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Zimbabwe Opposition Party Mourning Following Abduction, Killing of CCC Activist by Suspected State Security Agents

Mabvuku Mourners at Masaya Funeral Wake
Mabvuku Mourners at Masaya Funeral Wake

HARARE (Reuters) - The oppositin Citizens Coalition for Change (CCC) is mourning following the abduction of a party member on Saturday who was found dead Monday in Harare.

Tapfumaneyi Masaya was abducted on Saturday during a political campaign just outside Harare, the second abduction in weeks of an opposition party member.

Masaya was reportedly bundled into a vehicle by unknown men while campaigning for main opposition party CCC's candidate ahead of by-elections on December 9, the party said.

CCC spokesperson Promise Mkwananzi told Reuters on Tuesday that Masaya was tortured and dumped on the outskirts of Harare.

Masaya's body was later moved to a mortuary at Parirenyatwa Hospital, about 5km from central Harare, where it was identified by CCC members who had been searching for him, Mkwananzi said.

Reuters could not independently verify the events.

Zimbabwe has a long history of forced disappearances and deaths of political activists dating back to the 1980s. The opposition has often accused the ruling ZANU-PF party of torture and deaths of its activists.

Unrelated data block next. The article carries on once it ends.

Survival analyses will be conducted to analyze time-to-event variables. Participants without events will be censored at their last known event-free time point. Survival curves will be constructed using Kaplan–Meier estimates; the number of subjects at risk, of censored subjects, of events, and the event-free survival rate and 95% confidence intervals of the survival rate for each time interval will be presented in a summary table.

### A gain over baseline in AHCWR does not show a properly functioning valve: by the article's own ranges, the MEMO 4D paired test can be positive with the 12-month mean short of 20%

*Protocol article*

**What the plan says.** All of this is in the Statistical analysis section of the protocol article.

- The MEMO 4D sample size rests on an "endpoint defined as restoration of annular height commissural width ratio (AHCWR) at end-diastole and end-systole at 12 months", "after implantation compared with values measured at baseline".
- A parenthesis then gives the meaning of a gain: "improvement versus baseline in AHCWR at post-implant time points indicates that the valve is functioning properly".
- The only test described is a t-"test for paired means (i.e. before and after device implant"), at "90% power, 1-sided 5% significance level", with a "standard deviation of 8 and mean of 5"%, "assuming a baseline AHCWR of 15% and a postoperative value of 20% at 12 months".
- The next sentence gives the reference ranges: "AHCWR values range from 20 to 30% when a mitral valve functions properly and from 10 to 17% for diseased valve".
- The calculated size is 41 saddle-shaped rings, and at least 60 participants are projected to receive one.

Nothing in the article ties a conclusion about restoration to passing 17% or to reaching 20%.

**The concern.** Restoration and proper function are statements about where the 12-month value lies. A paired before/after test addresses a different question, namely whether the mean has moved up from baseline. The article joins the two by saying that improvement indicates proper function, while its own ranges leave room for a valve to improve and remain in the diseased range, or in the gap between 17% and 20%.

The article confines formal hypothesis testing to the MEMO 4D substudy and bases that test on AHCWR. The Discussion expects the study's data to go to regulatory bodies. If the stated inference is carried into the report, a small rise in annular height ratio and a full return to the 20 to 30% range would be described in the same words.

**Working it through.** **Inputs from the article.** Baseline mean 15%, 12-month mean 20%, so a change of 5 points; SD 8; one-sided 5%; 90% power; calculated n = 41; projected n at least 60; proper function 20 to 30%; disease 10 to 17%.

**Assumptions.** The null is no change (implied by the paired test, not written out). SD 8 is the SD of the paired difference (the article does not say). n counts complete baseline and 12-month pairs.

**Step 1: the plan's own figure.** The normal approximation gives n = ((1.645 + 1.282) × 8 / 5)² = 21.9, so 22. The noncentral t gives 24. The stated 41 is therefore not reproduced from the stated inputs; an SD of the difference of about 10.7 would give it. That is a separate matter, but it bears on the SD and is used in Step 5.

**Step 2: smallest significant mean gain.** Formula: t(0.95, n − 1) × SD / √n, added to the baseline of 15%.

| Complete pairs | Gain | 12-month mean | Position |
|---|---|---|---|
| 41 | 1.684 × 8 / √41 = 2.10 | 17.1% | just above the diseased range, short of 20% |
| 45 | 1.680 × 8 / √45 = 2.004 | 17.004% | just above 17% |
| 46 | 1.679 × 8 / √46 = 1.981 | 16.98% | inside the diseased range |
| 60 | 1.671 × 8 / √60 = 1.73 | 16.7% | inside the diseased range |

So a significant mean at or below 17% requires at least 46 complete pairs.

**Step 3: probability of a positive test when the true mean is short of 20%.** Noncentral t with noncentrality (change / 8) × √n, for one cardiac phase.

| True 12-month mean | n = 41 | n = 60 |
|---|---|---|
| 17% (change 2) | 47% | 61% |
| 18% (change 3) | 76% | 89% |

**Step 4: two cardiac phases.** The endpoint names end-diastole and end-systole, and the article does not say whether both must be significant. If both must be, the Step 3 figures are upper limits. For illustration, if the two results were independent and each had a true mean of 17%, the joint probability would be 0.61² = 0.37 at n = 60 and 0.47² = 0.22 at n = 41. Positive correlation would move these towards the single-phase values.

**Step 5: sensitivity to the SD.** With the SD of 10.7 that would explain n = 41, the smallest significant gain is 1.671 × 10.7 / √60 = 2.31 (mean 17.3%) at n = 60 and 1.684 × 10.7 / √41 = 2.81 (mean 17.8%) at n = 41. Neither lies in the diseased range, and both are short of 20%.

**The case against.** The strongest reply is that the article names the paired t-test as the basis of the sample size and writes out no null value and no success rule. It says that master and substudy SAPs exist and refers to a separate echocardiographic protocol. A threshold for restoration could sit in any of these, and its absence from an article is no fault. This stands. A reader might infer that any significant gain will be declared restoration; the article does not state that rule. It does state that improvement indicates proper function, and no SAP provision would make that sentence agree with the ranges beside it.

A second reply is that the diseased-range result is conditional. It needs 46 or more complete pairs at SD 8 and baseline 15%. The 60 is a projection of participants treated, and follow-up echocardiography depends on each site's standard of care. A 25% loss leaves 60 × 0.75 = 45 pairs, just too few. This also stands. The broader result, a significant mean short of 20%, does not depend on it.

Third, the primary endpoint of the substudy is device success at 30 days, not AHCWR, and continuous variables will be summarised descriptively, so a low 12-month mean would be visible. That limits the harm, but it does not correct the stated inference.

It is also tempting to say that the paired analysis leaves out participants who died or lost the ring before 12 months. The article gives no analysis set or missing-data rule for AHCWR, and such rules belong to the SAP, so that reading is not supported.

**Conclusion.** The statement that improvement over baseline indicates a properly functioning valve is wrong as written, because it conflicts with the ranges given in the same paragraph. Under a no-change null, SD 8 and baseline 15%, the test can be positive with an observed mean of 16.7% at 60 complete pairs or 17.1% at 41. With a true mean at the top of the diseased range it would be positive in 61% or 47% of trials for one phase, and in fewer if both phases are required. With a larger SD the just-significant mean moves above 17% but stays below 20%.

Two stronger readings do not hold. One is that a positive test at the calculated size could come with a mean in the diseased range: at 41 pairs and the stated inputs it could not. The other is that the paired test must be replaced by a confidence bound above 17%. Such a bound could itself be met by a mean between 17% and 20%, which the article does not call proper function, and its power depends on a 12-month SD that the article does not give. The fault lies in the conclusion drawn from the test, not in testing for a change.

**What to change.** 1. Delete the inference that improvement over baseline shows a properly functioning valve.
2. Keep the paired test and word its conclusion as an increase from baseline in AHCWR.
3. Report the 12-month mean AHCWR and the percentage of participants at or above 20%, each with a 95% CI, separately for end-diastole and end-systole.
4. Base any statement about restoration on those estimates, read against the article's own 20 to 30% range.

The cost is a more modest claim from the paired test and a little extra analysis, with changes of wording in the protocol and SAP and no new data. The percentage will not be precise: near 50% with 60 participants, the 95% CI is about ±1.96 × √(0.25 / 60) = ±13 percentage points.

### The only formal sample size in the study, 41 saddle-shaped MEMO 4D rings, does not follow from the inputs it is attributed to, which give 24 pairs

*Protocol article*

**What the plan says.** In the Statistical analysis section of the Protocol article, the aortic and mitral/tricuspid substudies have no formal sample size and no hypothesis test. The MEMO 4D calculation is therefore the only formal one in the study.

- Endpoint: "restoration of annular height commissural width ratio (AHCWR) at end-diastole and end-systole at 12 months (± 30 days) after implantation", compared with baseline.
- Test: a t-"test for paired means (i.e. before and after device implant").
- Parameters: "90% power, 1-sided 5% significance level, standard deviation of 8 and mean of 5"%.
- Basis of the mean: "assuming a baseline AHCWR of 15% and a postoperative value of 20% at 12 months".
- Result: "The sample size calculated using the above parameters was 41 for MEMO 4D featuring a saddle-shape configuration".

Masaya's abduction and killing comes barely two weeks after CCC lawmaker Takudzwa Ngadziore was abducted, tortured and dumped about 50km north of Harare by armed men. He survived the attack.

Police said on Monday an investigation had been launched after a body was discovered in the vicinity of where the CCC said Masaya was found, but that the victim's identity was yet to be established.

Police spokesperson Paul Nyathi told Reuters on Tuesday that there were no further updates.

"We urge the police to do their work and ensure that all these abductors are promptly and effectively brought to justice," said Mkwananzi.

Zimbabwe's opposition parties have been calling for a fresh election since President Emmerson Mnangagwa secured a second term in August. CCC leader Nelson Chamisa described the vote as a "gigantic fraud", while the ruling ZANU-PF party has denied the fraud claims.

(Reporting by Nyasha Chingono; Editing by Olivia Kumwenda-Mtambo and Bernadette Baum)